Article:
Art, education and eating are, essentially, my entire life. Oh, and wine. It's good to see I'm not alone in setting these as priorities. The New Mexico Committee of the National Museum of Women in the Arts is joining Through the Flower to hold an event on Sunday, Feb. 28, to raise funds for Through the Flower's K-12 Dinner Party Curriculum. The curriculum's goal is to ensure that women's history becomes a standard component of children's education. Join them in their mission at Scalo Northern Italian Grill (3500 Central SE) at 3 p.m. Tickets to the event—which will include food, drinks, entertainment by the Santa Fe Women's Ensemble and a talk by Judy Chicago—are $75 and can be bought at ticketssantafe.org. The first 50 teachers who buy tickets can get them for $50. As Scalo owner Steve Paternoster is a significant supporter of women in the arts, the restaurant is also donating an in-home cooking demonstration. This limited-seat dinner with Judy Chicago, held Sunday evening, is $250 (price includes the afternoon event). All proceeds go to benefit the Dinner Party Curriculum. For information, call Susannah Rodee at 864-4080.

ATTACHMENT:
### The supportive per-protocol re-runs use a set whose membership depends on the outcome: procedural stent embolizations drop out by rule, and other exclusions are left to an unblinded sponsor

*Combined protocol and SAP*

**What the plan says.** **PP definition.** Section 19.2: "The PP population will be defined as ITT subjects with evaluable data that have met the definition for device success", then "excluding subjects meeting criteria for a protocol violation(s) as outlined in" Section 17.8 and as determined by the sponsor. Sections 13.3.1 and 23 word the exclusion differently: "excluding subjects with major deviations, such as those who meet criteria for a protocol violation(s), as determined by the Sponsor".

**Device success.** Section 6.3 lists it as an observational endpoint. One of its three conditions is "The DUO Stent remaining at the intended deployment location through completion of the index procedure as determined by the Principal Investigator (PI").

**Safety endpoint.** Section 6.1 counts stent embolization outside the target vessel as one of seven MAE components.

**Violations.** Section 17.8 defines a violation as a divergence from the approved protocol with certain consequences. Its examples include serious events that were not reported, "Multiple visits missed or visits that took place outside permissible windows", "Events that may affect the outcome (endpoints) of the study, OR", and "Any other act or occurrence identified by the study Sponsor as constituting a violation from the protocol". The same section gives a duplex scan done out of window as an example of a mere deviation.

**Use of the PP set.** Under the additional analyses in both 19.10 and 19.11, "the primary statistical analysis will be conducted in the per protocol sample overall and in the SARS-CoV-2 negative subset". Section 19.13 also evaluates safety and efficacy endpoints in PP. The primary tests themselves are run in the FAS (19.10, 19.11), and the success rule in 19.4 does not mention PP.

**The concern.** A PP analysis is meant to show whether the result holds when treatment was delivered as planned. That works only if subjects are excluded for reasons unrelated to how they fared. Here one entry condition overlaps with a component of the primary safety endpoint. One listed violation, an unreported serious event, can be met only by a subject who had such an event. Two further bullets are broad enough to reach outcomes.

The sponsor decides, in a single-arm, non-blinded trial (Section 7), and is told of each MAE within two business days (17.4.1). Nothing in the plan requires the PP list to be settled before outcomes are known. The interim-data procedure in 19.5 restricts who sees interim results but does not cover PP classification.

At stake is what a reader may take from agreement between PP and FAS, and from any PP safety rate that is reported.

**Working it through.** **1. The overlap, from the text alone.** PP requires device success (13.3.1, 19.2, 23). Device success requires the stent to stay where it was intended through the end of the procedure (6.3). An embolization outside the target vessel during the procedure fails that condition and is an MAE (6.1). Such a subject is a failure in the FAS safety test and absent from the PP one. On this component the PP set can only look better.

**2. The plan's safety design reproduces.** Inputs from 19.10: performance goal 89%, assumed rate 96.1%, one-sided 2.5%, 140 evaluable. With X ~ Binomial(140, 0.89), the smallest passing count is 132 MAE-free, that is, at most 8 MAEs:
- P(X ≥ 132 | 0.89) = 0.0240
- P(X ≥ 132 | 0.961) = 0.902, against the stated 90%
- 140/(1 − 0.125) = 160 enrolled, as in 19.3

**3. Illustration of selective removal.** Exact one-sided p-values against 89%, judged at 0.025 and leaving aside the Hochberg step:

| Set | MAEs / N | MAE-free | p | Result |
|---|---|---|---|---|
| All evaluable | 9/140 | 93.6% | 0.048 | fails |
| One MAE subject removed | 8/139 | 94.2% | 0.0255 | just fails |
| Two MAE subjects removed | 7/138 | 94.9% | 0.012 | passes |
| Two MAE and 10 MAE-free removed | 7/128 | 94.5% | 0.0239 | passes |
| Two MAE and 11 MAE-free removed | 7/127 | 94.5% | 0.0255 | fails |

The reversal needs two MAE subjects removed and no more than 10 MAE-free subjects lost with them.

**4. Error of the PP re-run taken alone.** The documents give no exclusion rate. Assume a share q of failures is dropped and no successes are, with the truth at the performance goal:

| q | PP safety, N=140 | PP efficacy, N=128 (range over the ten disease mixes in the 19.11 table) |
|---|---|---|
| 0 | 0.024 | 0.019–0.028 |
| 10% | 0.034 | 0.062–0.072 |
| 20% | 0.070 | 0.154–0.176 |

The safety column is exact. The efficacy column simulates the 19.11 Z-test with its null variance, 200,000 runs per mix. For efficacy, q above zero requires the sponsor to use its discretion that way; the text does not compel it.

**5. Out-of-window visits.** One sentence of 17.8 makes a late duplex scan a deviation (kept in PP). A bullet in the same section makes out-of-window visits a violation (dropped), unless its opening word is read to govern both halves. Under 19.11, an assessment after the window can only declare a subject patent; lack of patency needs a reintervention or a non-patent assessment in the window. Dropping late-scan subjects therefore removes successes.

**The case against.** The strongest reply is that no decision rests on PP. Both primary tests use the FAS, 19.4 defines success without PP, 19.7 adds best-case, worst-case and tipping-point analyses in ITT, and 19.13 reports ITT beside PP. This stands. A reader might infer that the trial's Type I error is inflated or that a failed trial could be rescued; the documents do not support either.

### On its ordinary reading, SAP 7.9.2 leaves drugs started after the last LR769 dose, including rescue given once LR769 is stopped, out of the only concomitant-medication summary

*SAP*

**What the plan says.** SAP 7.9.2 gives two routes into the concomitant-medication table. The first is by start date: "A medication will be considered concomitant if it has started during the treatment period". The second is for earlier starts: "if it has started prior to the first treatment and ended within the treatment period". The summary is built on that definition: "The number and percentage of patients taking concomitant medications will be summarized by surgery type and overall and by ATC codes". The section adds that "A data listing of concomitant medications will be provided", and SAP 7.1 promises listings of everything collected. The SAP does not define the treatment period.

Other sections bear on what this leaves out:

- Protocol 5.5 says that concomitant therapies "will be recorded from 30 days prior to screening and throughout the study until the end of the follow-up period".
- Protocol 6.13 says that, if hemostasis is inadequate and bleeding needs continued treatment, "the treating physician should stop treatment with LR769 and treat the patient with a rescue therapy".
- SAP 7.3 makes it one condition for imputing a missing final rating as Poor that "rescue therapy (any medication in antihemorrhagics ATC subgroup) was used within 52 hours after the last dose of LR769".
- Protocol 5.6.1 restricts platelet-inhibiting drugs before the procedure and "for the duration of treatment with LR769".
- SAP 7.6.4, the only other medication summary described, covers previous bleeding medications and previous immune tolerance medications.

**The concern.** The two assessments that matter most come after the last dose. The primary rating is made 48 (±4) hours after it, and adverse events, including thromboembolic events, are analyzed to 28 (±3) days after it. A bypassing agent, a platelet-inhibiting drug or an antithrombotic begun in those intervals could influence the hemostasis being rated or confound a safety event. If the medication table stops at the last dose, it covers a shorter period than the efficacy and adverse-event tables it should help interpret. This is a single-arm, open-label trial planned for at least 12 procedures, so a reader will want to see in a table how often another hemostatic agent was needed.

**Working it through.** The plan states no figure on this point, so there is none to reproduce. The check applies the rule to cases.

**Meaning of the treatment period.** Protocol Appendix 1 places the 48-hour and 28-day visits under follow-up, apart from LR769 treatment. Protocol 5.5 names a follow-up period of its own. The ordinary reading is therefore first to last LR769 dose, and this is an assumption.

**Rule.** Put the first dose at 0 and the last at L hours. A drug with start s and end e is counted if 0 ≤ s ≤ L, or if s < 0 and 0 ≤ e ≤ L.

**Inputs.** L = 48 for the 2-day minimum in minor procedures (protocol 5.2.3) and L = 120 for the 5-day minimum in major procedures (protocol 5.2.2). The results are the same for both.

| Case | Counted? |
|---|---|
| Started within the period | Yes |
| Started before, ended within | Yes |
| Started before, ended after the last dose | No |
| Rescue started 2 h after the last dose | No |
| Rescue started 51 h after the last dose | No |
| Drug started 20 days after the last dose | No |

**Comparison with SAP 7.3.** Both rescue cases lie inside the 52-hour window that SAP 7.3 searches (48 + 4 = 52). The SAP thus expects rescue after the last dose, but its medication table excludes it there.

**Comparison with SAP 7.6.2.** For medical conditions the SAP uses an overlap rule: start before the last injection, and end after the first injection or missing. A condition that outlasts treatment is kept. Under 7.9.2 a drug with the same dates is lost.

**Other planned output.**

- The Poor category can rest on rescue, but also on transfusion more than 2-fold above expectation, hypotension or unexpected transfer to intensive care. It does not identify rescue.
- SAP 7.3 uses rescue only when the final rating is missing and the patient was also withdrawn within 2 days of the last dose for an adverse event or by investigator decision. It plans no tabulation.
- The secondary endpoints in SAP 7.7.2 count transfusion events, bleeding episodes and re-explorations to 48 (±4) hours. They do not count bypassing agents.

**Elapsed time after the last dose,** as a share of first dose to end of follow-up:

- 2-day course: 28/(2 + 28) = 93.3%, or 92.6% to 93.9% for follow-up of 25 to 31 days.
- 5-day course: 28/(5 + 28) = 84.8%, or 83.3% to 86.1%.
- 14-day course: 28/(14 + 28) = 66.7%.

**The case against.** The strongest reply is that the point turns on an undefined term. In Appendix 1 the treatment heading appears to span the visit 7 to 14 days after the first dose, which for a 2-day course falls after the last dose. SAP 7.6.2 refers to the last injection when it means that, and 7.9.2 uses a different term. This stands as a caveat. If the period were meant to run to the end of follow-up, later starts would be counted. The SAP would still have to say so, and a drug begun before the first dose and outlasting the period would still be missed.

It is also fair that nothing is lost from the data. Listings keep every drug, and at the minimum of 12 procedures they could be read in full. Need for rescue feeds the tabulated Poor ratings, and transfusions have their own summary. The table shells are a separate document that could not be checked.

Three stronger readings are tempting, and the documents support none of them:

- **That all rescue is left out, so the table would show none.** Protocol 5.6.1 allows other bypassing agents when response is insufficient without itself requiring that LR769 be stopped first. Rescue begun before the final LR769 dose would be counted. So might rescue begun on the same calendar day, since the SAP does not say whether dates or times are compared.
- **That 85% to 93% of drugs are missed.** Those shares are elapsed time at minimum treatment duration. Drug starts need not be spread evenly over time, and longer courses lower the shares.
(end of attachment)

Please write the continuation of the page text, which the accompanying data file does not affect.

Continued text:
It seems doubtful that anyone has ever taken a stroll for the sake of strolling through the Downtown alleyway between Central and Gold. It’s a claustrophobic, imposing corridor that runs from Seventh to Third Street, and it’s not at all appealing. Indeed, it might even strike you as repellant and a little bit scary. But a group of young Albuquerque artists aim to make the alleyway inviting and beautiful—and to give you a reason to wander it.
Daniel Beaty is no one-trick pony. The Yale grad is a composer, poet, playwright, actor, singer and screenwriter who's received numerous awards, including the 2007 Scotsman Fringe First Award for the best new writer at the Edinburgh Festival Fringe and the 2009 NAACP Theatre Award for best actor. It's tempting to think that this is all due to some Faustian bargain with the devil, or he’s perhaps the result of a top-secret government experiment (like the Six Million Dollar Man, but for art instead of spying). Instead, it's far more inspiring to realize that Beaty is simply a vastly talented and committed artist, and zero percent cyborg (as far as we know).